Note: Where available, the PDF/Word icon below is provided to view the complete and fully formatted document
 Download Current HansardDownload Current Hansard    View Or Save XMLView/Save XML

Previous Fragment    Next Fragment
Thursday, 12 December 2002
Page: 8056


Senator BROWN (1:00 AM) —as amended, by leave—I move Green amendments (1) to (4) on sheet 2795:

(1) Schedule 1, item 33, page 8 (line 15), omit paragraph (j), substitute:

(j) plantation wood waste being wood waste from plantations which are on land, the major part of which, in 1990, was not covered with native vegetation and excludes native forest residue;

(2) Schedule 1, item 33, page 8 (line 28), at the end of subsection (2), add:

; (c) native forest residue which includes native wood waste.

(3) Schedule 1, item 33, page 8 (after line 28), after subsection (2):

(2A) Paragraphs 1(j) and (2)(c) cease to have effect 2 years after they commence.

(4) Schedule 1, page 9 (after line 6), after item 33, insert:

33A After section 17

Insert:

17A Review of the use of native forest residue which includes native wood waste as an eligible renewable energy source

(1) Immediately on the commencement of this Act, the Minister must cause an independent review to be undertaken of the implications of the use of native forest residue which includes native wood waste as an eligible renewable energy source.

(2) The review must include, but is not limited to, an assessment of the implications of such use on:

(a) net greenhouse emissions; and

(b) biodiversity; and

(c) the level of biomass extraction under Regional Forest Agreements; and

(d) the plantation industry.

(3) The review must be undertaken by a panel of 3 persons chosen by the Minister, including:

(a) one person representing environmental groups;

(b) one person representing the renewable energy industry;

(c) one person representing the Minister.

(4) The review panel must complete its review and give a written report of the review to the Minister within 12 months after the commencement of the review.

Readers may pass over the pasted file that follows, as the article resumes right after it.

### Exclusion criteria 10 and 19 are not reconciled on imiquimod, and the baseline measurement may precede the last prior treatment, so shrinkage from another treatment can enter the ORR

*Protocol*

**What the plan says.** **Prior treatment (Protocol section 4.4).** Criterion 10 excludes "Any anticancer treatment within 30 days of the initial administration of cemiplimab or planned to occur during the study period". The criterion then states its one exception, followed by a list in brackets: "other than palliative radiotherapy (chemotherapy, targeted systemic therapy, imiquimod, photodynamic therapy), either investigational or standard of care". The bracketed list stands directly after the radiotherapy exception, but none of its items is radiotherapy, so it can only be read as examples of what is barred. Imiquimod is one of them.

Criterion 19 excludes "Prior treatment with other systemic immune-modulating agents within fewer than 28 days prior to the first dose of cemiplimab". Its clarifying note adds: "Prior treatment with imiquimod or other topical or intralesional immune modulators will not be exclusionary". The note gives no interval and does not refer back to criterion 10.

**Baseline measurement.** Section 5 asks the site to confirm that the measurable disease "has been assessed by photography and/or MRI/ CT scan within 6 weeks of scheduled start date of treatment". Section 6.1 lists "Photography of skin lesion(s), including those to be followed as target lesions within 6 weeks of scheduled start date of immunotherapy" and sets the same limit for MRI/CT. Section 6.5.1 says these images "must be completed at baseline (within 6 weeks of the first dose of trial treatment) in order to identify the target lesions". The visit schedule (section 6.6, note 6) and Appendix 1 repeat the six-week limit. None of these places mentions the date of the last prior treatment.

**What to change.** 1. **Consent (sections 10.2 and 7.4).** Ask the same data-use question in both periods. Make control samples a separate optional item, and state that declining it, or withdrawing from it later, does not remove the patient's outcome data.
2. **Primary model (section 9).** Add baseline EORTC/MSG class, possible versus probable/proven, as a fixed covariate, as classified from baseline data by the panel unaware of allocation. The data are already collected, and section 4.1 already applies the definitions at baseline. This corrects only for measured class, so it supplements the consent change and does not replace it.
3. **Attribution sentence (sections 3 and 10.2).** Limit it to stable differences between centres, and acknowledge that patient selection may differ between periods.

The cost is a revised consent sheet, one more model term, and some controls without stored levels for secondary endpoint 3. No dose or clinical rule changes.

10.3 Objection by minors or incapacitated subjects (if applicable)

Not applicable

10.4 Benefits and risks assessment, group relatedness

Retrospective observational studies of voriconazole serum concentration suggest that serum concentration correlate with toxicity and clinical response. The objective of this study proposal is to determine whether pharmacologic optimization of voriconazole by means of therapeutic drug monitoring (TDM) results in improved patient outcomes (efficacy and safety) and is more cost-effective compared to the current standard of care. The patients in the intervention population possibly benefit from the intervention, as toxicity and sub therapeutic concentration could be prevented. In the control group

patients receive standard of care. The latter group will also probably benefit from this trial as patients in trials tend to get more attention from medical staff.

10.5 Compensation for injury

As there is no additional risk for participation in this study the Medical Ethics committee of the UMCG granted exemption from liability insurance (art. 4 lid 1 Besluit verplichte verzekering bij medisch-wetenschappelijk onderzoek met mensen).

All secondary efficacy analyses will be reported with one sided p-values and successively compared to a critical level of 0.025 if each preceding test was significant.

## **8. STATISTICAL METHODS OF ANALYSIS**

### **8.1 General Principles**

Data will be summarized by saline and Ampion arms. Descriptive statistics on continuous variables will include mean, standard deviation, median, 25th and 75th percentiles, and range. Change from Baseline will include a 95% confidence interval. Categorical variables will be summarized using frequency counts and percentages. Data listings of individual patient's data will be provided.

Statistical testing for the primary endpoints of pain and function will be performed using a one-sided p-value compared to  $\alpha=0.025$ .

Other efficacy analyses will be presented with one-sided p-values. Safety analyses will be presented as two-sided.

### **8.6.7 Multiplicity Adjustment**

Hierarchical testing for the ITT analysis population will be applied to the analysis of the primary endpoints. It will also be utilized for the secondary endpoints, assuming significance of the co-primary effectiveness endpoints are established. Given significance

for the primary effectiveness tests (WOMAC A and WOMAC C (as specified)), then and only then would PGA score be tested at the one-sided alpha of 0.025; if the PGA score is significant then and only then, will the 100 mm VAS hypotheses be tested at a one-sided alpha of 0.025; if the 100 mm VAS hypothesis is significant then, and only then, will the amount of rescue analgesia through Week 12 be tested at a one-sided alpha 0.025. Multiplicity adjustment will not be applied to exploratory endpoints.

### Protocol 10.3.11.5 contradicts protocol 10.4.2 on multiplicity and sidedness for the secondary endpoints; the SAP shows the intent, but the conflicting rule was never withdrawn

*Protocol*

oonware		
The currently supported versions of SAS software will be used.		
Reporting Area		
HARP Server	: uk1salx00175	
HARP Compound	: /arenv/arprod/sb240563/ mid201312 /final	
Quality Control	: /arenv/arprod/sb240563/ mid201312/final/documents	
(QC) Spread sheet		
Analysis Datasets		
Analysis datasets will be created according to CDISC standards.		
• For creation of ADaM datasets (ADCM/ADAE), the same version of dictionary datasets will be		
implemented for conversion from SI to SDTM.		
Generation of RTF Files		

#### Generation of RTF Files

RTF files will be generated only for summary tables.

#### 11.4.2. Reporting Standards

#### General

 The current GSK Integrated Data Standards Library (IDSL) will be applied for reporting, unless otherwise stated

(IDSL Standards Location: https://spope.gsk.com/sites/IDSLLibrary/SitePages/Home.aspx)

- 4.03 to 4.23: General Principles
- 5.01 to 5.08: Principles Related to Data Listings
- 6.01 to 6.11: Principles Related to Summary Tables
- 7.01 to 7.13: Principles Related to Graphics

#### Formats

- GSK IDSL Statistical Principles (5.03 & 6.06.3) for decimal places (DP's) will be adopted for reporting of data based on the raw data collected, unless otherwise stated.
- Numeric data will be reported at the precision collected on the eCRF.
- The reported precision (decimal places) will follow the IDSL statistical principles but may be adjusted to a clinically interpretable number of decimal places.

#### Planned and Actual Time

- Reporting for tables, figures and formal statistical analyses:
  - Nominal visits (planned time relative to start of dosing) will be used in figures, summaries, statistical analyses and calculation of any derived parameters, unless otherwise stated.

(5) The Minister must table a copy of the report of the review in each House of the Parliament as soon as possible after it is received.

The Minister for Environment and Heritage said in his second reading speech that the rest of the world is copying the legislation. Could he inform the committee just who has copied this legislation? That is my first question. Secondly, the Minister for Fisheries, Forestry and Conservation said that this is simply an administrative bill fixing up a few errors that the Senate made. Let us be quite clear that those of us who bring legislation into this place are responsible for it. It is the errors of the government—it is the errors of Senator Hill, the former and much failed Minister for the Environment and Heritage—that allowed the Renewable Energy (Electricity) Act 2000 to have the shortcomings which we are dealing with tonight. The Minister for Fisheries, Forestry and Conservation said that this bill was dealt with late at night two years ago—and here we are dealing with it again late at night. That is entirely the government's failure. This legislation should not be here at one o'clock in the morning. It should have been dealt with much earlier, but I reckon that it has been left as part of a grab bag simply because the government has no interest of any consequence in renewable energy. So do not let the government blame the Senate for its own administrative shortcomings.

The Minister for Fisheries, Forestry and Conservation also said that people in the industry had told him that the targets being mooted in amendments before the chamber—that is, five to 10 per cent of new energy to come from renewable energy—are simply not achievable. I ask the minister who in the industry has told him that. It is not good enough just to say that, because that is not what we are hearing at all. We hear people in the renewable energy industry saying not only that the targets of five to 10 per cent are well within reach but also that they are essential if we are going to tackle global warming; so I ask the minister to back up his statements by naming his sources. I also ask the minister what has been the advice of the Chief Scientist as far as this legislation is concerned. The minister said that the Renewable Energy (Electricity) Act might fail if it is not amended by this bill. What has been the advice of the Chief Scientist to the government on renewable energy? What degree of future growth in renewable energy has the Chief Scientist said is possible in Australia? Is he one of the people who have said that the targets of five to 10 per cent being looked at by the Democrats, the Greens and the Labor Party here tonight are not achievable? If the minister does not answer those questions—and I note that he is talking to other members in the chamber at the moment—I will ask them again until we do get an answer.